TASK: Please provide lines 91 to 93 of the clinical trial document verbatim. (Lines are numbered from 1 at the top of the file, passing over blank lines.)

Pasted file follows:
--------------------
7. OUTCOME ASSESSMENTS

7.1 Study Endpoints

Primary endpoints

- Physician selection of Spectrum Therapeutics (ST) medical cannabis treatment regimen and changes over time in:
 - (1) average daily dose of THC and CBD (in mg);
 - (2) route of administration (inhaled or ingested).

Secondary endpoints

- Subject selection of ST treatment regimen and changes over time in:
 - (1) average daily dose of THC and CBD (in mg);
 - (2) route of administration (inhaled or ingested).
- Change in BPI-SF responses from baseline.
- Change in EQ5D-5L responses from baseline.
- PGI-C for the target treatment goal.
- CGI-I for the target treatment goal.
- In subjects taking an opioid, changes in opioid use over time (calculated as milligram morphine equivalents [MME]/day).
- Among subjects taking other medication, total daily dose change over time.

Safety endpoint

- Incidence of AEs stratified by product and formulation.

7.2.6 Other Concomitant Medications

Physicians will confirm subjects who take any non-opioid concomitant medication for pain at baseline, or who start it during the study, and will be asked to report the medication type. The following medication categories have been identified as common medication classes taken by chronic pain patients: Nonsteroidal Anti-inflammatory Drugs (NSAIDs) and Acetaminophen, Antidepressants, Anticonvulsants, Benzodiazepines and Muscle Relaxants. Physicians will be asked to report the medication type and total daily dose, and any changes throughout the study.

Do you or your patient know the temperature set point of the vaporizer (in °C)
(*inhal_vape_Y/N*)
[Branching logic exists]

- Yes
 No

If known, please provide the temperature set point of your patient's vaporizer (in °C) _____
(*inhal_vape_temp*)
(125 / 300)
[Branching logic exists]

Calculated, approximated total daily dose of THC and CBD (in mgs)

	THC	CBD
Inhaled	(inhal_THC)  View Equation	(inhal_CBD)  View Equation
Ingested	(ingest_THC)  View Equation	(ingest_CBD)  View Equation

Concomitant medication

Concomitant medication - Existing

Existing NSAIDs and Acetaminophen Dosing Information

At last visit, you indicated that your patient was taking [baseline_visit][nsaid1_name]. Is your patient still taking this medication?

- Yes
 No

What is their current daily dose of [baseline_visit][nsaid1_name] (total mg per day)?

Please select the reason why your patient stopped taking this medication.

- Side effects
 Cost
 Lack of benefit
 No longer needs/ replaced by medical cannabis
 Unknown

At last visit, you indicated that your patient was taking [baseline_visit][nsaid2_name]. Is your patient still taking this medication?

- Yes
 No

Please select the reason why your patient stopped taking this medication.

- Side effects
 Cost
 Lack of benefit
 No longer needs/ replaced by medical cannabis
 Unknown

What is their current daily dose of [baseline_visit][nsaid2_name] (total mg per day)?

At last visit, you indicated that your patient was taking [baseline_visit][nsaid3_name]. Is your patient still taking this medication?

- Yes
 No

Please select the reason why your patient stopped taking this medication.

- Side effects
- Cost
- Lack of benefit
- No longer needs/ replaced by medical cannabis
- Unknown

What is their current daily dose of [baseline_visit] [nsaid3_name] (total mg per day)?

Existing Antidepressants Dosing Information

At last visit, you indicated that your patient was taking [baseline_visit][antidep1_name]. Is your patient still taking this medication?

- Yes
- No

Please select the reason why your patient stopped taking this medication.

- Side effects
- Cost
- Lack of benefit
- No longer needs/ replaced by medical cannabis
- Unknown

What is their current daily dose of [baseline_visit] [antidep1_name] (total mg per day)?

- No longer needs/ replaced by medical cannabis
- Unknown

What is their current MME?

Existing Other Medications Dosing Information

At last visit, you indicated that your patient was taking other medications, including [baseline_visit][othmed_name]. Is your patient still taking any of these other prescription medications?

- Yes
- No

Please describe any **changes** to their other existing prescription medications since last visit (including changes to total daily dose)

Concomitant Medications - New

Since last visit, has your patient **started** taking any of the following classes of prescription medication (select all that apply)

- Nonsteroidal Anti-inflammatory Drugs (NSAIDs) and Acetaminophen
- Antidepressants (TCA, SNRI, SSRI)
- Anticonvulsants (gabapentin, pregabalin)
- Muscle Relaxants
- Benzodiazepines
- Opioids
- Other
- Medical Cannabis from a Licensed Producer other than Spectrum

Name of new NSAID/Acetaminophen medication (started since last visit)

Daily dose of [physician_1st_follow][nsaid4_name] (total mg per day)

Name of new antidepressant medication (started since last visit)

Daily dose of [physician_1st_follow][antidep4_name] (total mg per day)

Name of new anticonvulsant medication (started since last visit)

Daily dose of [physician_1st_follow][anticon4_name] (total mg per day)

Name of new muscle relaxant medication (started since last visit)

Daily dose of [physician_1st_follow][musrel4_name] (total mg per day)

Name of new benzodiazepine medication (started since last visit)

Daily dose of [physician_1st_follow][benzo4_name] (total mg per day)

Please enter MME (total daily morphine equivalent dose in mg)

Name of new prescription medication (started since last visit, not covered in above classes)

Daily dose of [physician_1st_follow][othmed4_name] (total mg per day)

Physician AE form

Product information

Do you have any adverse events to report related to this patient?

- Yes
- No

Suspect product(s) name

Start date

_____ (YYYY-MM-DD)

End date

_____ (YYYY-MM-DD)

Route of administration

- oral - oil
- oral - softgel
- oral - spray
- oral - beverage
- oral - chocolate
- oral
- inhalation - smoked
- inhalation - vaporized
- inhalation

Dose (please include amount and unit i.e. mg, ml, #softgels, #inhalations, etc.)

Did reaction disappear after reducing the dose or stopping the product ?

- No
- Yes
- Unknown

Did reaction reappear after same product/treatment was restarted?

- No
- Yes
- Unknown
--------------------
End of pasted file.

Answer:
- Muscle Relaxants
- Benzodiazepines
- Opioids